Because the St. Patrick’s Day parade in Greystones yesterday was so spectacular, and large, and blessed by sunny weather, I opted to upload that video on its own, and devote a second video to my annual St. Patrick’s Day nature walk. This year’s was far less dramatic, but far more beautiful, although the weather did get interesting later in the day, with showers of freezing rain and hailstones. So here is the video, but read on after it too:
Whereas last year it snowed the day after St. Patrick’s Day, today something more welcome occurred – I found my first Tawny Mining Bee of the season, and it was a female, the earliest female of this species I’ve ever found. She appears at the end of the video too, but here’s a close-up shot of this very beautiful bee:
St. Patrick’s Day is traditionally held on the anniversary of St. Patrick’s death. However, in ancient times 17th March was a very important feast day, that of the god of fertility, Bacchus, aka Dionysius, marking the arrival of true Spring. Because astronomical spring in Ireland also marks the arrival of warmer spring weather. This coming Wednesday, 20th March, is the Equinox. At 9.58 in the evening the earth is exactly halfway on it’s journey around the Sun, and day and night are of equal length and the Sun rises directly in the east and sets directly in the west. From that day on, until the Summer Solstice in June, the days get progressively longer than the nights. Exciting.
This year we have had a very cold spring, and most plants and wildflowers are way behind their normal growth levels, but yet again the humble and resilient Dandelion (Taraxacum officinale)has saved the day.
Dandelions can flower all year, but in April they absolutely explode into blooming and our environment and our food depends on the fact that the massive amounts of pollen produced by the dandelion blooming sustain vital pollinating insects at a time that would otherwise be a crisis for them, and then result in a crisis for us. In fact, I believe we should have a dandelion festival every year to celebrate this most important of all spring wildflowers. This is my video dedicated to the dandelion:
Above is one of our rarest pollinators, the Tawny Mining Bee (Andrena fulva) and this species also depends heavily on the dandelion for pollen, especially as this bee emerges in late March and flies mostly in April, and to a lesser degree in May, before dying off by early June and not being seen again until the following spring.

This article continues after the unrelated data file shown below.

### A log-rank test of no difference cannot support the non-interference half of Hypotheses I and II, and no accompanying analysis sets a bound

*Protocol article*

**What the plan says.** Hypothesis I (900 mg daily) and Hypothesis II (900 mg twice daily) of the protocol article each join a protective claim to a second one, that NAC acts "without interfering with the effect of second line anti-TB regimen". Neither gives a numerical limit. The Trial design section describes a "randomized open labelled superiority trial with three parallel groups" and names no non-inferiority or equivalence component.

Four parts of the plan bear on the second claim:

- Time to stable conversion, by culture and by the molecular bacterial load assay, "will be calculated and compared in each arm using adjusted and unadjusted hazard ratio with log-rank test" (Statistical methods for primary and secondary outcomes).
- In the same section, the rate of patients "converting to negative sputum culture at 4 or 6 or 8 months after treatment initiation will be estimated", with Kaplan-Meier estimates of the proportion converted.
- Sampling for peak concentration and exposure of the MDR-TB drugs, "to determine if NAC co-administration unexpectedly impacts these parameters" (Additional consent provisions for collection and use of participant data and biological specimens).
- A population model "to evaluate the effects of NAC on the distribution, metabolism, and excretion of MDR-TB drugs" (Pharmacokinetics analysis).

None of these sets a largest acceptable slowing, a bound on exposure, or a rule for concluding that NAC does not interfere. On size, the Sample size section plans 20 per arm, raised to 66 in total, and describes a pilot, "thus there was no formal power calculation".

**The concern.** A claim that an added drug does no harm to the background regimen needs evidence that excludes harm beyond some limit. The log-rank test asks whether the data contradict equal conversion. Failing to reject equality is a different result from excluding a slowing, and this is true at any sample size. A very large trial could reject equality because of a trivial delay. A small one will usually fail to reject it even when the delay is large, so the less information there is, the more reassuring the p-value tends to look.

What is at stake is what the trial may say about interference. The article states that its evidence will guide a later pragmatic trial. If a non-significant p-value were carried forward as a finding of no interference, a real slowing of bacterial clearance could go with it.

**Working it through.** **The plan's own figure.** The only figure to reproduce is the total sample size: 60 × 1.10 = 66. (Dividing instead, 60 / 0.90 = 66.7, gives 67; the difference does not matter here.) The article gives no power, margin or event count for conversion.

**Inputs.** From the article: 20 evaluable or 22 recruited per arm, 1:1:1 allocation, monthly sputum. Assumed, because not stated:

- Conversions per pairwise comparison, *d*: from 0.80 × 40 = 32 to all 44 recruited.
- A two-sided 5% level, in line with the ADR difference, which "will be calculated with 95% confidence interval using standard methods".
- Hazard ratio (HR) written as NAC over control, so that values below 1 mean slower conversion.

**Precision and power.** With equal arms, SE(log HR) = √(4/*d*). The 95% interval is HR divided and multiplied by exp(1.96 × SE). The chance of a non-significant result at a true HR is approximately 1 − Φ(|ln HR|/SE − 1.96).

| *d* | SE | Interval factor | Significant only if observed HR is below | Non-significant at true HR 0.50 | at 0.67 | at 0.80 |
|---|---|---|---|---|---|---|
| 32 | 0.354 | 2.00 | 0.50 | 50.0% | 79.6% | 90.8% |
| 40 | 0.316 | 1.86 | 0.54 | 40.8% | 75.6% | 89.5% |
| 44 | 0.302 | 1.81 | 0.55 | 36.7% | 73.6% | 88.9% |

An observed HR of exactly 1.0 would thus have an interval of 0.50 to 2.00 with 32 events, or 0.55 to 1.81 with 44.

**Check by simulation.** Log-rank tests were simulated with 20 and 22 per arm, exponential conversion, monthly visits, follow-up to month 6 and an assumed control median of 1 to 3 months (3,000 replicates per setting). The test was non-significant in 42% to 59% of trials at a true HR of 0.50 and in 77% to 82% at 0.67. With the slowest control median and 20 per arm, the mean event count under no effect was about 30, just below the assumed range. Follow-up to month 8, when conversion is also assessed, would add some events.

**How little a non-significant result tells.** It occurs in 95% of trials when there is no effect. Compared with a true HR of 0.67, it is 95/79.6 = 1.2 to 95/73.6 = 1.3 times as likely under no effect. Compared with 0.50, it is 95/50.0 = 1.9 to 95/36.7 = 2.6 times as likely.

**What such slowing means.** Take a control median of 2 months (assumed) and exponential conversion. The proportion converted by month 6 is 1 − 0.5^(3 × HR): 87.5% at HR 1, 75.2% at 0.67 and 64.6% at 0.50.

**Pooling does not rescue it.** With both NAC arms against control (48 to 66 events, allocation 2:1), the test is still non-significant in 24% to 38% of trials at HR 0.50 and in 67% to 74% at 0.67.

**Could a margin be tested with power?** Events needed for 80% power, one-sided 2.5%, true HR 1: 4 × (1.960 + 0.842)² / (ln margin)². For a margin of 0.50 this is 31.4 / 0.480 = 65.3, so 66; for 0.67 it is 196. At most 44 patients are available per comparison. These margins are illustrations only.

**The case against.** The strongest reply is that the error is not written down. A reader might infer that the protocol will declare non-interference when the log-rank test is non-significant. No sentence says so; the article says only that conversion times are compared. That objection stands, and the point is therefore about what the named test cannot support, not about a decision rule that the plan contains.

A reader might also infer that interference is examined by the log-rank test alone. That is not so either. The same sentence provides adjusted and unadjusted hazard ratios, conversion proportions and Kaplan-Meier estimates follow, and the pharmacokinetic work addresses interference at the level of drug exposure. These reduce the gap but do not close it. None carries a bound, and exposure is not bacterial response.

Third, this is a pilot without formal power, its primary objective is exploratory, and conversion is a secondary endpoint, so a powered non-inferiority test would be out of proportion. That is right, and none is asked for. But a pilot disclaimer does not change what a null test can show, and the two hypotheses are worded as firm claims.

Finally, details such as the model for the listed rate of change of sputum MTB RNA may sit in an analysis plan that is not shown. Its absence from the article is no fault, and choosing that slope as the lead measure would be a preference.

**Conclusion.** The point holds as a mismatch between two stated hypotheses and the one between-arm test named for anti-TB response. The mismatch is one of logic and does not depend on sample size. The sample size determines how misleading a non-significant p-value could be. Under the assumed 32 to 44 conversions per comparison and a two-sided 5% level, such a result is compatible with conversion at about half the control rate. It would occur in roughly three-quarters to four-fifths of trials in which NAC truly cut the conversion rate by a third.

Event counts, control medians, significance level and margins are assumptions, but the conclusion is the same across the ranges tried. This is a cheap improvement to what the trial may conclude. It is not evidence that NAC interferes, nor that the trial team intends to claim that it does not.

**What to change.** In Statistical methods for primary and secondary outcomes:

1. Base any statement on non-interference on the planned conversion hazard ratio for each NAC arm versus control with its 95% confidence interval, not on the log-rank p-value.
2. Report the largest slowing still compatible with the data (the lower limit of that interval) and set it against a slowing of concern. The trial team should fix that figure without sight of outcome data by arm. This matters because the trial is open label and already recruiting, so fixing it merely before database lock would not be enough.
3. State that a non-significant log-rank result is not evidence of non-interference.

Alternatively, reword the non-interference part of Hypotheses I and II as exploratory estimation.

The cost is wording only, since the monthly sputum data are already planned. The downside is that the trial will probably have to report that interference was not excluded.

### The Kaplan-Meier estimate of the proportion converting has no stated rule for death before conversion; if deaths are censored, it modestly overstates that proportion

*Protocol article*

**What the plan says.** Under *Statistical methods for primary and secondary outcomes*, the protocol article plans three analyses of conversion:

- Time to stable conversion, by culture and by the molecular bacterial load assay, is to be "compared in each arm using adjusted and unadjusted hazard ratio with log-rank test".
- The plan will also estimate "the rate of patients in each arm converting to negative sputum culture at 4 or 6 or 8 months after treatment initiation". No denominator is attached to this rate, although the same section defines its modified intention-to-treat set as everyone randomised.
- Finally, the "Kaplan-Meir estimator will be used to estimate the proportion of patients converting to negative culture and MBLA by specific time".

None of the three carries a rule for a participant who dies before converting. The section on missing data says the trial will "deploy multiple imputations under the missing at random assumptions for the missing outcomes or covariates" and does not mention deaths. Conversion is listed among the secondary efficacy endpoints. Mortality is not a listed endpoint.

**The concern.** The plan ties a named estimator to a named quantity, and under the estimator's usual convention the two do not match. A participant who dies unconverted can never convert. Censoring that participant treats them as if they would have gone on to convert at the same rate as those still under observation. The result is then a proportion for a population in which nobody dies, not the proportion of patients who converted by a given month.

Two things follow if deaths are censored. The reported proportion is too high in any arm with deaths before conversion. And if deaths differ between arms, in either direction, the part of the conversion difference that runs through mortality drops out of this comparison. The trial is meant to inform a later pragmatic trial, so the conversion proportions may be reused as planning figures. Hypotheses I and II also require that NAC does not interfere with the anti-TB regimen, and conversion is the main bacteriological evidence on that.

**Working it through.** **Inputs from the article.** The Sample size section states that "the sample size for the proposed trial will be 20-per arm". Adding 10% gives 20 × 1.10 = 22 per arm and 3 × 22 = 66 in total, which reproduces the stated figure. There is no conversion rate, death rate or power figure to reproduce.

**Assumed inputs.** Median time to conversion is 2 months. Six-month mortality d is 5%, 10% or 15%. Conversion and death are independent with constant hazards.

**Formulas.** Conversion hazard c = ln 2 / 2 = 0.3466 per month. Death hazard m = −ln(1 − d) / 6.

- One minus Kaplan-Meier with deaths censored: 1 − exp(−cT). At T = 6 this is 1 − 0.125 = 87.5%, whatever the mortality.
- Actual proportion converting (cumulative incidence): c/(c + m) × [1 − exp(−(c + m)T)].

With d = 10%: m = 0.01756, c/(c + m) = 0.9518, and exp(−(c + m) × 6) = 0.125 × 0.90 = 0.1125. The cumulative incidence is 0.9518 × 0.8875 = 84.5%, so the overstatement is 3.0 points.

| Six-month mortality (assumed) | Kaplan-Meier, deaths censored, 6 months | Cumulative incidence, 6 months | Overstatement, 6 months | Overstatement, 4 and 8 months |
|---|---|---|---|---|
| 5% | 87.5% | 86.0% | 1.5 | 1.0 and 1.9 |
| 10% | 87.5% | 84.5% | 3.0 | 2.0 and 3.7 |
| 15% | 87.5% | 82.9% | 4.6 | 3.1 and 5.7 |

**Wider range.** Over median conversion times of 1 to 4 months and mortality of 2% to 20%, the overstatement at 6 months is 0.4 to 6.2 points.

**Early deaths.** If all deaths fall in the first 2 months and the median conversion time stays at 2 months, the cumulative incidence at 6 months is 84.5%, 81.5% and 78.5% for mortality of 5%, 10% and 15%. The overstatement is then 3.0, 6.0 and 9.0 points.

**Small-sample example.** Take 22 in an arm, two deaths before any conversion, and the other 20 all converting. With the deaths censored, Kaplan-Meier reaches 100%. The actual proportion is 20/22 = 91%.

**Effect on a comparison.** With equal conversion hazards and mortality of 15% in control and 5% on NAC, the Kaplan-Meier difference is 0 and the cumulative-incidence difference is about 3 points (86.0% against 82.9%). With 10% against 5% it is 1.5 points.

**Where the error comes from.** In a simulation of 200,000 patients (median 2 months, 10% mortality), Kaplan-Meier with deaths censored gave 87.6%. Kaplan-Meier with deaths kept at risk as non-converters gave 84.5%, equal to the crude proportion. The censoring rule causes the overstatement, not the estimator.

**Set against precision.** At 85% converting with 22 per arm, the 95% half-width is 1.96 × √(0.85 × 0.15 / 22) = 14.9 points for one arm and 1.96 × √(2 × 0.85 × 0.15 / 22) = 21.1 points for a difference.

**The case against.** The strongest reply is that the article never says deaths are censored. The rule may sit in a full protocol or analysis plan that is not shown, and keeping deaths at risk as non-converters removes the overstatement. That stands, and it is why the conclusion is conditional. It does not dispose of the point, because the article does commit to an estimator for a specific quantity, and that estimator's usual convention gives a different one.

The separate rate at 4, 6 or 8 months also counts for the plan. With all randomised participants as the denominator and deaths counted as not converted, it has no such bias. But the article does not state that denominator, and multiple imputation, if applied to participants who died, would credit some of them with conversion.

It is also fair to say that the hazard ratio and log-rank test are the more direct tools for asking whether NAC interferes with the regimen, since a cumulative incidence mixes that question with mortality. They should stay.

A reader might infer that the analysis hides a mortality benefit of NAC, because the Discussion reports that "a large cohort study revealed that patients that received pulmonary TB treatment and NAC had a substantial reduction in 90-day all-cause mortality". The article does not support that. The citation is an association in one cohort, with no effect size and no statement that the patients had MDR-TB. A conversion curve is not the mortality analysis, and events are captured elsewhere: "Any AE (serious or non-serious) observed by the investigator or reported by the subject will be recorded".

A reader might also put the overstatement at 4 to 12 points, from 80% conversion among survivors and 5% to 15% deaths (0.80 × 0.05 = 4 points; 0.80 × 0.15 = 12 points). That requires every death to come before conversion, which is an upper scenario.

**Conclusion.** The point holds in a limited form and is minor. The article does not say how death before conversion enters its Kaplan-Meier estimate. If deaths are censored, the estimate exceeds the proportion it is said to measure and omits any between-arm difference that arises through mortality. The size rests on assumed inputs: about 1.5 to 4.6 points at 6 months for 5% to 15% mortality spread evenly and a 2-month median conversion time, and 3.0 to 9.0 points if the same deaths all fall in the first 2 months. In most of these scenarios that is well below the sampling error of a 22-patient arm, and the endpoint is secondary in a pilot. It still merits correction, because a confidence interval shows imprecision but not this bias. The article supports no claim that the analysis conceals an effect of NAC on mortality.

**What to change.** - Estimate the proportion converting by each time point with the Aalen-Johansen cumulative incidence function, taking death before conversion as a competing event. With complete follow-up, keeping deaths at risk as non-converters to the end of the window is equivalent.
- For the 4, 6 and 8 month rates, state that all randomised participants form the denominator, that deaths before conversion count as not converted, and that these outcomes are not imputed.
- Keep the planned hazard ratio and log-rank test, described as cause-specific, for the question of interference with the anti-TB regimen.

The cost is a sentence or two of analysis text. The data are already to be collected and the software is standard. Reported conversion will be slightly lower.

However, big bumblebees depend on them too, like this huge Buff-tailed Bumblebee (Bombus terrestris). Let’s celebrate the dandelions. They deserve it.
Winter has been very long and drawn out, but at last the weather seems to be improving and very gradually warming up. Late last night I was delighted to find two spring moths on a wall by a window. The first is the old reliable still lacking a common name, Diurnea fagella:
Slightly more impressive than this drab but variable moth was the stockier, and more handsomely marked Common Quaker (Orthosia cerasi):
This medium-sized (small medium) moth had a small chunk taken out of its left forewing, which was very possibly due to a nip from a bird’s beak. The recent more consistent temperatures have caused spring flowers to bloom in a big way, and the annual mass flowering of dandelions is now beginning. Dandelions are extremely important for pollinators, and many other insects, as are the Lesser Celandine flowers. You can see one here being attended to by a Honey Bee (Apis mellifera).
However, today I saw something which really lifted my spirits, my first butterfly of the year, a Small Tortoiseshell (Aglais urticae):
And I even made a video about it, and it’s not as bad as it first seems: